When Fascist soldiers intercepted Walter Benjamin as he attempted to sneak across the Pyrenees into Spain in 1940, they took away the briefcase containing his magnum opus, The Arcades Project, a sprawling, unfinished tome that attempts to describe the whole of Parisian social life during the 19th Century. After being caught, Benjamin died (perhaps by his own hand), and the work was presumably lost, until the early 1980s, when a copy was found hidden in a library. Once a minor figure, Benjamin has become one of the fiercest and most respected cultural critics of the 20th Century. Visual artists are particularly smitten with him, owing to his seminal 1935 essay, The Work of Art in the Age of Mechanical Reproduction, which, in retrospect, music label executives probably should have paid more attention to.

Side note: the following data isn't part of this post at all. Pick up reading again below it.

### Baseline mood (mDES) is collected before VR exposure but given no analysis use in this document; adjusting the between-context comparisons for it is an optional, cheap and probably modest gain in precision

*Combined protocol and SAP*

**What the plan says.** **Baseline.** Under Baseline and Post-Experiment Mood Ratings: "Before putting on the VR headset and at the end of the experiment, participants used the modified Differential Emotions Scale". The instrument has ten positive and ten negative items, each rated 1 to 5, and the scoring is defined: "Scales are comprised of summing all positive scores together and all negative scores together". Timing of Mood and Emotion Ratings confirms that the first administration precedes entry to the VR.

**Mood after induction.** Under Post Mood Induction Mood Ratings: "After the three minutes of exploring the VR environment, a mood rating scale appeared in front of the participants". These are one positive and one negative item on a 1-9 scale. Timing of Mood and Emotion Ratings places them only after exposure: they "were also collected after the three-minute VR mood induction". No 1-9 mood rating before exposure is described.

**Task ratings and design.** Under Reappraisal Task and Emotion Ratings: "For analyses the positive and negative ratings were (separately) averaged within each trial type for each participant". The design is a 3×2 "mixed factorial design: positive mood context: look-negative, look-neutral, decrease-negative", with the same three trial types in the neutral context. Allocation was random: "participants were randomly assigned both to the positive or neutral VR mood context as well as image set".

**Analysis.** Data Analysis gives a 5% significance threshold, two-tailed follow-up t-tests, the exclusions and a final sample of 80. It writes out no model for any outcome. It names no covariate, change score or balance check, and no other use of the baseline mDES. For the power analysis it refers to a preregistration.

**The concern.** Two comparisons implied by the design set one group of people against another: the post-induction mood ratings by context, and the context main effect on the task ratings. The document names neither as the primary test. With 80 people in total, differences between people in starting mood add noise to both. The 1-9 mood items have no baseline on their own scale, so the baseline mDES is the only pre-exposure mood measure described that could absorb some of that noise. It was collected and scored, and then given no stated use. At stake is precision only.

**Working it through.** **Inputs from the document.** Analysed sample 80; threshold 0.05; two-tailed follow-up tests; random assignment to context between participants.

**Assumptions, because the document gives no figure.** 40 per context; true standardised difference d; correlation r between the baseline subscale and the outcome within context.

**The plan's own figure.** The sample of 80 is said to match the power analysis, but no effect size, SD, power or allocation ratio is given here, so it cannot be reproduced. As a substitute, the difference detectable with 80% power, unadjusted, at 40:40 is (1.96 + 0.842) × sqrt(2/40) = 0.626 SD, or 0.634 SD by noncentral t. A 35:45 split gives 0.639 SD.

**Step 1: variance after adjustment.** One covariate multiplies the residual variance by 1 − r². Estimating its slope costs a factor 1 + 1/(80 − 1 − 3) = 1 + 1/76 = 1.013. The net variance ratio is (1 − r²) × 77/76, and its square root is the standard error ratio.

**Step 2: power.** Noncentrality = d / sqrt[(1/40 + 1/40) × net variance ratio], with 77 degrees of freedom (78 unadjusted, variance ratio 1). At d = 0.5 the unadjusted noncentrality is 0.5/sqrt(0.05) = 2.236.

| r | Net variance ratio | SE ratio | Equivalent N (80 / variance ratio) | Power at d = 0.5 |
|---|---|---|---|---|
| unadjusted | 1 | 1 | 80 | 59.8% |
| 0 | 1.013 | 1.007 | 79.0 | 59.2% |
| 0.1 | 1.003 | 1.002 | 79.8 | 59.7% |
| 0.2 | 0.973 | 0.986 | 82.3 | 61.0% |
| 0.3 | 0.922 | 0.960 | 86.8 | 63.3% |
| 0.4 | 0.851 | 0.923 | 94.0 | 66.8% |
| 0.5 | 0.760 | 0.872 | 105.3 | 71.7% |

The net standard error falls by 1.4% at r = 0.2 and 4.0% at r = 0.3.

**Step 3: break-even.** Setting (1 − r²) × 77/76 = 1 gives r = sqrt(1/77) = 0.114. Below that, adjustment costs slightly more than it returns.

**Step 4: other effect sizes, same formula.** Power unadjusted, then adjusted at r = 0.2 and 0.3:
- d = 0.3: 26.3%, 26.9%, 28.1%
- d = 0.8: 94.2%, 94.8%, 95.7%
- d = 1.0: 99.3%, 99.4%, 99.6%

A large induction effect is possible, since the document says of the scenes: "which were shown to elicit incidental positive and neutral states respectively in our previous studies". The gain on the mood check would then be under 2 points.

Gallery Diets exhibition The Benjamin Project takes the message of the work at face value. Organized by the German collective Empfangshalle, whom you might have seen at the 52nd Venice Biennale, the exhibit is composed of a series of large oil paintings that attempt to exactly reproduce pages of the essay. Overly clever? Perhaps, but the finished work is exceedingly beautiful, and today between 11am and 5pm is your last chance to see it.
Sat., April 4, 11 a.m., 2009